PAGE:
WASHINGTON, May 5 (UPI) -- Many glaucoma patients do not adhere to instructions for prescription eye drops, but a timed-release drug-eluting ring placed in the eye reduced patients' symptoms in a clinical trial, researchers report.
The ring, called Helios, was shown to reduce eye pressure during six-month trials, in comparison to standard drops used for glaucoma, suggesting a more reliable treatment that is easier for patients to use and doctors to monitor.
The ocular insert releases the drug bimatoprost, already sold in liquid drop form by the company Allergan as Lumigan for glaucoma, and approved in 2008 by the U.S. Food and Drug Administration in a cosmetic form meant to lengthen eyelashes called Latisse.
Helios is being developed and marketed by ForSight Vision5, with results from a clinical trial expected to be presented this week at the 2016 Ophthalmology Innovation Summit in New Orleans ahead of publication.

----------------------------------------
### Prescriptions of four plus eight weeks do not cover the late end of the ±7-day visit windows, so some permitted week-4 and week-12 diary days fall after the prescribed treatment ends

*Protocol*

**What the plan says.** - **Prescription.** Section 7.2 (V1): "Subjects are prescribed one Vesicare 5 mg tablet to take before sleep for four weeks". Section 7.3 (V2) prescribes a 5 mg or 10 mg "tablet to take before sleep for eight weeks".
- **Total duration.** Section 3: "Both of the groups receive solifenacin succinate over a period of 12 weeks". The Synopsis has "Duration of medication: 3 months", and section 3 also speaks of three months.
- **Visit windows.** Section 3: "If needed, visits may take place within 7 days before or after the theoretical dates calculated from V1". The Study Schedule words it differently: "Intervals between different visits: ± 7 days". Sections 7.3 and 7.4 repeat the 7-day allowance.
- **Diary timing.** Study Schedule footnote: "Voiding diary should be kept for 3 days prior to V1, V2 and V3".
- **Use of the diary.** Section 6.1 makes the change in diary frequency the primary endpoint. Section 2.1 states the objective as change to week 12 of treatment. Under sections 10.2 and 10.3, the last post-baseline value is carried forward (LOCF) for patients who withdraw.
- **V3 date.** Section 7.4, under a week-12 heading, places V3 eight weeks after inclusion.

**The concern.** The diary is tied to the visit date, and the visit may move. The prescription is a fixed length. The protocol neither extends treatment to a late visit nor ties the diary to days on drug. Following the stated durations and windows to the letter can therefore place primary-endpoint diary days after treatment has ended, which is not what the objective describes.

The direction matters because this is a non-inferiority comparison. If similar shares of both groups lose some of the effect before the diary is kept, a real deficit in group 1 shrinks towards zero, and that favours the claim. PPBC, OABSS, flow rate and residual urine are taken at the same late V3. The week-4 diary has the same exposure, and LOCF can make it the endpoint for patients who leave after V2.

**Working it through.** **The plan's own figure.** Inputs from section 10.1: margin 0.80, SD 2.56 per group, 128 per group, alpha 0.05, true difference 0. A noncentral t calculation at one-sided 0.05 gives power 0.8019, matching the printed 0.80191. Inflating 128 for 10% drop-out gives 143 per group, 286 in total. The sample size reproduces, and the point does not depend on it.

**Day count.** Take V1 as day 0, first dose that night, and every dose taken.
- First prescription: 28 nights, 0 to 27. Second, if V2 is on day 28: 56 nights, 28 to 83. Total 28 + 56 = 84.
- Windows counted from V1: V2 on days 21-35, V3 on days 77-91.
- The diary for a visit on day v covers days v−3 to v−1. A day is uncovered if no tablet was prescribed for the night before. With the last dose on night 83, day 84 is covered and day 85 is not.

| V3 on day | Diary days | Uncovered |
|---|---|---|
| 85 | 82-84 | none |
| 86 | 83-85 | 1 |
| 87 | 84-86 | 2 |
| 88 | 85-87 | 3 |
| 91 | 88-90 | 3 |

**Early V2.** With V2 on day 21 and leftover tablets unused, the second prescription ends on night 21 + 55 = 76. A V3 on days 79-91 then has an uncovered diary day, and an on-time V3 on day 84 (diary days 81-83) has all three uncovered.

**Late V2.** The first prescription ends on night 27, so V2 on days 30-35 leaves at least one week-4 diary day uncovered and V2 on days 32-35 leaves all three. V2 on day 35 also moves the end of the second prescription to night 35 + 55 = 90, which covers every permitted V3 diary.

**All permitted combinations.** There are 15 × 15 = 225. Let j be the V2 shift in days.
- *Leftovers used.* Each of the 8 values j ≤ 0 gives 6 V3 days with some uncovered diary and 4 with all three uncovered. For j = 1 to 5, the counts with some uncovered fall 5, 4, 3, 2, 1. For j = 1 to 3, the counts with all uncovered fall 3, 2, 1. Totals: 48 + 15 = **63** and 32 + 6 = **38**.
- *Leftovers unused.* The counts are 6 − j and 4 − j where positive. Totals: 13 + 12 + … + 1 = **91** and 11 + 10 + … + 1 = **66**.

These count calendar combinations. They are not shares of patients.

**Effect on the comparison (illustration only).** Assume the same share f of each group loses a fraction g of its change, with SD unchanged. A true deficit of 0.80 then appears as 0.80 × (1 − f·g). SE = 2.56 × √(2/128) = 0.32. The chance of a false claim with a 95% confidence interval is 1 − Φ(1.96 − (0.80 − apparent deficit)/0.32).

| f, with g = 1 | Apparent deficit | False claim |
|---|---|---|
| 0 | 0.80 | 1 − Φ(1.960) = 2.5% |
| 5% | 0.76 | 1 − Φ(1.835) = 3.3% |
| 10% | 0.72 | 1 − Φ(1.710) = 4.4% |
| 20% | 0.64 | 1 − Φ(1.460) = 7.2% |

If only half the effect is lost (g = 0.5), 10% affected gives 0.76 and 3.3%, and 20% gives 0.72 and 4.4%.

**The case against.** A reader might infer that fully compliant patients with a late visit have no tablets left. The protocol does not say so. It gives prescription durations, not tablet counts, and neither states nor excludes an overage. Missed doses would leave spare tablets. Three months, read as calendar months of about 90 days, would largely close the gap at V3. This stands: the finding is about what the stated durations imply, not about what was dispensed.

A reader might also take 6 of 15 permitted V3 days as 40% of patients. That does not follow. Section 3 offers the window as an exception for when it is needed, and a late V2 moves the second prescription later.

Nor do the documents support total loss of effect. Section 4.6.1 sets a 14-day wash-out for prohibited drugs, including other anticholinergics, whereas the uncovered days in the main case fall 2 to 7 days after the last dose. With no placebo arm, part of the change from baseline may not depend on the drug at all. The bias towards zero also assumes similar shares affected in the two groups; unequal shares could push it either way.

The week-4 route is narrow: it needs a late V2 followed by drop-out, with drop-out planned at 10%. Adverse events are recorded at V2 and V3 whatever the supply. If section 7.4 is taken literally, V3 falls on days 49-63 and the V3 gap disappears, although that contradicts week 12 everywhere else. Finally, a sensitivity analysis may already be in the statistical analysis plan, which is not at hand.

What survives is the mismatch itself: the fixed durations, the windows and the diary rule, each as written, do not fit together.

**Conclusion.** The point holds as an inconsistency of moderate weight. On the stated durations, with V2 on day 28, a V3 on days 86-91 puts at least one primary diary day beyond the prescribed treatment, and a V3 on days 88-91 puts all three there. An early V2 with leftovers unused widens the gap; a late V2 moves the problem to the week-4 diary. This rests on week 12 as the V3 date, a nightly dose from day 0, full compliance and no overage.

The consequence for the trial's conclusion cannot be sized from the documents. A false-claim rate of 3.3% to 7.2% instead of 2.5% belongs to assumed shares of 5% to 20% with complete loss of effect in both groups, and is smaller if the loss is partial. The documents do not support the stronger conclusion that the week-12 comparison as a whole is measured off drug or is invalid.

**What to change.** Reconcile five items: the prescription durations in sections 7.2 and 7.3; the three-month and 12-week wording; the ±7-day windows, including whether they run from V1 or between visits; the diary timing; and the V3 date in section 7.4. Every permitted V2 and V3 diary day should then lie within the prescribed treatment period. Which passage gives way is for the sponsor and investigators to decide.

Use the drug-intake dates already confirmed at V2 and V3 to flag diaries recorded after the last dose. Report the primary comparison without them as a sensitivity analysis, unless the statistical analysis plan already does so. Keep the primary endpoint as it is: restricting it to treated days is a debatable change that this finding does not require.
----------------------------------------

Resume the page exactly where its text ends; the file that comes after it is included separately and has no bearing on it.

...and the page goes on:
Meant to be worn for six months at a time, with checkups, researchers say the increased surveillance required by the ring could also lead to better treatment of the condition.
"In making effective treatments easier for patients, the hope is that we can reduce vision loss from glaucoma, and possibly other diseases," Dr. James Brandt, director of the University of California Davis Medical Center Glaucoma Service, said in a press release. "What is exciting is that this is just one of several sustained-release drug delivery methods designed to help patients who have trouble taking daily eye drops."
For the trial, published in the journal Ophthalmology, researchers recruited 130 patients, treating 64 with the Helios ring containing bimatoprost and the other 66 with a ring that did not contain the drug but used another eye drop called timolol. Both groups also were given artificial tears.
Among patients treated with bimatoprost-containing rings, eye pressure dropped from 6.4 millimeters of mercury to 3.2, compared to those given timolol experiencing a decline from 6.4 millimeters of mercury to 4.2. The overall decline among patients receiving bimatoprost was 20 percent during the six-month trial, researchers said.
"In addition to addressing the enormous problem of poor adherence to glaucoma medications, a drug delivery approach that encourages patients to return every few months for treatment may also improve disease surveillance allowing for appropriate adjustment of therapy," Dr. Kuldev Singh, a professor of ophthalmology at Stanford University, said in a press release.